US President Donald Trump is allegedly targeting US journalists with help from Russian intelligence, a former National Security Agency (NSA) analyst has claimed.
John Schindler, a security expert and former counterintelligence officer, tweeted: “Learned fm very reliable IC sources that Trump WH, w/help fm Russian intel, is targeting US journalists. Rough road ahead. Get ready, peeps.”
It was not immediately clear in what way journalists were allegedly being targeted however the explosive claim is likely to add weight to allegations of Trump-Russia collusion.
It came as the White House was hit last week with a “triple whammy” of new media reports linking the Trump administration with Russia, throwing the White House on the defensive and sparking fresh calls for a formal investigation.
The most significant of the claims – that Mr Trump’s new Attorney General, Jeff Sessions, met twice with the Russian ambassador during the 2016 election – was first reported in the Washington Post.
Mr Sessions has since agreed to step aside from all investigations of Russia's interference. However, he denied suggestions he lied under oath and misled Congress.
The New York Times also reported Russian officials met associates of Mr Trump in multiple European cities during his election campaign.
It cited three former American officials, and said the meetings had been monitored by the British and Dutch intelligence services who then in turn notified the US government under Barack Obama.
American spies had also intercepted Russian communications in which officials, including some with the Kremlin, discussed contacts with the Trump team, the Times reported.
It came as Press Secretary Sean Spicer blocked major news outlets from attending a White House press gaggle, leading senior industry figures to accuse the Trump administration of “unconstitutional censorship”.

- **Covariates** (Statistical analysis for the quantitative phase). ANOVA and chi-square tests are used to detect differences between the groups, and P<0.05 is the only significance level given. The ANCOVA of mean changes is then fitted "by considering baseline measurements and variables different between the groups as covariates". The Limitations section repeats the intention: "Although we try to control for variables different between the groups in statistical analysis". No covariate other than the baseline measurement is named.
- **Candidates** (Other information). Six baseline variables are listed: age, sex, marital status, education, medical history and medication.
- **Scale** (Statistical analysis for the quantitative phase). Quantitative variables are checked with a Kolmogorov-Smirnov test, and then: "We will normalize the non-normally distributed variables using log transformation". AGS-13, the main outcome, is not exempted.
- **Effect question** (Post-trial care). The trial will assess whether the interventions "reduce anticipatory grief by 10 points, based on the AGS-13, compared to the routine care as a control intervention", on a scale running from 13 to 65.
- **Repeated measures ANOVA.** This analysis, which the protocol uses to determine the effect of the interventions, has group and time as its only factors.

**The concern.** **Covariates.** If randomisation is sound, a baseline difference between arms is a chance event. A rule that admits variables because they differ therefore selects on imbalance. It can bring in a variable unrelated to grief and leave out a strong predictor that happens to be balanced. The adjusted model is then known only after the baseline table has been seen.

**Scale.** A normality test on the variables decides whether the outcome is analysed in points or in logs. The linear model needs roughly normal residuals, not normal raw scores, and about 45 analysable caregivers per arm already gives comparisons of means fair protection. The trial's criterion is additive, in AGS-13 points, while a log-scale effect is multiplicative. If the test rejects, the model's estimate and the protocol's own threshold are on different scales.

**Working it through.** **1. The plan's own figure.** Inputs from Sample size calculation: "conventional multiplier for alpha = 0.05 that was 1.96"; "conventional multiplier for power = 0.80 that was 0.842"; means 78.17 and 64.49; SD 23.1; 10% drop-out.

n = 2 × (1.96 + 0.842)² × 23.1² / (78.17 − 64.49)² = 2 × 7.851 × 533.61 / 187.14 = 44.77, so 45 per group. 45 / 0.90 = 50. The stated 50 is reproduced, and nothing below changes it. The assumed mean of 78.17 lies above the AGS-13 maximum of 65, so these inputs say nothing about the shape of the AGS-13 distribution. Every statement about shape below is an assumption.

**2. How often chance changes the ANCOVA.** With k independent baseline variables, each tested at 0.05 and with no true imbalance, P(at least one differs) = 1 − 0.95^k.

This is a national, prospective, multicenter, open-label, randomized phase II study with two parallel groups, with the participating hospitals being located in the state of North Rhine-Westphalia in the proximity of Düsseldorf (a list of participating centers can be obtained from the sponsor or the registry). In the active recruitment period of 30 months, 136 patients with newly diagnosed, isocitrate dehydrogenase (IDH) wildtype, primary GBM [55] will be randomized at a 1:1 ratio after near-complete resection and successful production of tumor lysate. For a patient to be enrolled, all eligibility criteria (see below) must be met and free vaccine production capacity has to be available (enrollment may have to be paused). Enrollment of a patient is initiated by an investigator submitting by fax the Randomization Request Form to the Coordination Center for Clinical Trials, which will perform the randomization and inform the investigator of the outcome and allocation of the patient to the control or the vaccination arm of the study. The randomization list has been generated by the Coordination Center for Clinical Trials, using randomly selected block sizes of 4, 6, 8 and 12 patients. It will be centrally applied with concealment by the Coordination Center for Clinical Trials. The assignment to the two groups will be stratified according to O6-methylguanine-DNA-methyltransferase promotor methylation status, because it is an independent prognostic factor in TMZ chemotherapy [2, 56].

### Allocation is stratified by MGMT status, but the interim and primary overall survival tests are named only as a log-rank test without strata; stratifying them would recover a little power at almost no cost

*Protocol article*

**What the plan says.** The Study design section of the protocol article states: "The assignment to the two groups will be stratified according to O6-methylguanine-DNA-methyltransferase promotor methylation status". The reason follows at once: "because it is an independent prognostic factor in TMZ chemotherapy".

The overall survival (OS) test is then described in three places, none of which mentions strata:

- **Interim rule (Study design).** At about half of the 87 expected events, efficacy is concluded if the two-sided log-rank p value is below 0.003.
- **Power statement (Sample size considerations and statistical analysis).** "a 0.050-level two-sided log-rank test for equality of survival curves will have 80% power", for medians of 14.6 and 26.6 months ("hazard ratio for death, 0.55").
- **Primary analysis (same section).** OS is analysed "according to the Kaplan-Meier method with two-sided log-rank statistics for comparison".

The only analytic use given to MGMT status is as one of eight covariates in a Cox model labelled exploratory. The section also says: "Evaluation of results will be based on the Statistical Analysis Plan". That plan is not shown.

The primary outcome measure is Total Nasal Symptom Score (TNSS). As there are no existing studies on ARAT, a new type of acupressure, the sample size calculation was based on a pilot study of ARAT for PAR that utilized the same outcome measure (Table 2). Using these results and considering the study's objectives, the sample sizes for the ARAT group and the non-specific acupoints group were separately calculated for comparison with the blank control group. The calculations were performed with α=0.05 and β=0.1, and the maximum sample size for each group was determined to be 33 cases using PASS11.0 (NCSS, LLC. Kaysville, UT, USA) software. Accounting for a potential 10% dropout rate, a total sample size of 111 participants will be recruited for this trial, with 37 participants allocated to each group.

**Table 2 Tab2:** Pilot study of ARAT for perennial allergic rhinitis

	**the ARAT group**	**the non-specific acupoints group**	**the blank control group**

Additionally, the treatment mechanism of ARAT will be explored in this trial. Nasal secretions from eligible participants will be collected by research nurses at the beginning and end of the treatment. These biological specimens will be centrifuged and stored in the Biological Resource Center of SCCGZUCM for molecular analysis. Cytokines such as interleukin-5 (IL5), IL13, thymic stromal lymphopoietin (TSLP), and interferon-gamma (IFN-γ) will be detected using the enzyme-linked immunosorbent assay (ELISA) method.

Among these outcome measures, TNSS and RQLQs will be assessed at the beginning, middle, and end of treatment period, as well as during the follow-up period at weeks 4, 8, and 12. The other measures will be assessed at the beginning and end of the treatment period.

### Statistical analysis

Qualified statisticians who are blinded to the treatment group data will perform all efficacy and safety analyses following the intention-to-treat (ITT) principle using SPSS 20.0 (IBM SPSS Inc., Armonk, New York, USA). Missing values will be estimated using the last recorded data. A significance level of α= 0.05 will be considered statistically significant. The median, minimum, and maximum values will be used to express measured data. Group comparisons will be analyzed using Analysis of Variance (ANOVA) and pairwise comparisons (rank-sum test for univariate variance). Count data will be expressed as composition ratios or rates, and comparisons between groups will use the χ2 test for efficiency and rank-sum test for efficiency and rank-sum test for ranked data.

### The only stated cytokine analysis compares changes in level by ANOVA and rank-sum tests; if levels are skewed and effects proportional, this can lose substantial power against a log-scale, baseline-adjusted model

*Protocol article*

Outlets including CNN, The New York Times, the BBC, The Guardian and BuzzFeed were all barred from the event, despite far-right organisations Breitbart News, One America News Network and The Washington Times all being granted access.
It led some to accuse Mr Trump of trying to evade questioning on alleged Russian interference in the election campaign by blocking many of the organisations responsible for breaking the biggest Trump-Russia stories.
A new poll found a majority of Americans would support a Congressional investigation into claims that Mr Trump’s administration had close ties with Russia during his presidential campaign.
Just over half (53 per cent) of US citizens want the alleged communications investigated, while 54 per cent want a Congress investigation into general Russian interference in the election, the survey for NBC News and The Wall Street Journal found.
The findings also revealed 38 per cent of Americans think Mr Trump’s relationship with Russian President Vladimir Putin is too friendly, while 29 per cent believe the relationship is not too friendly.Reuse content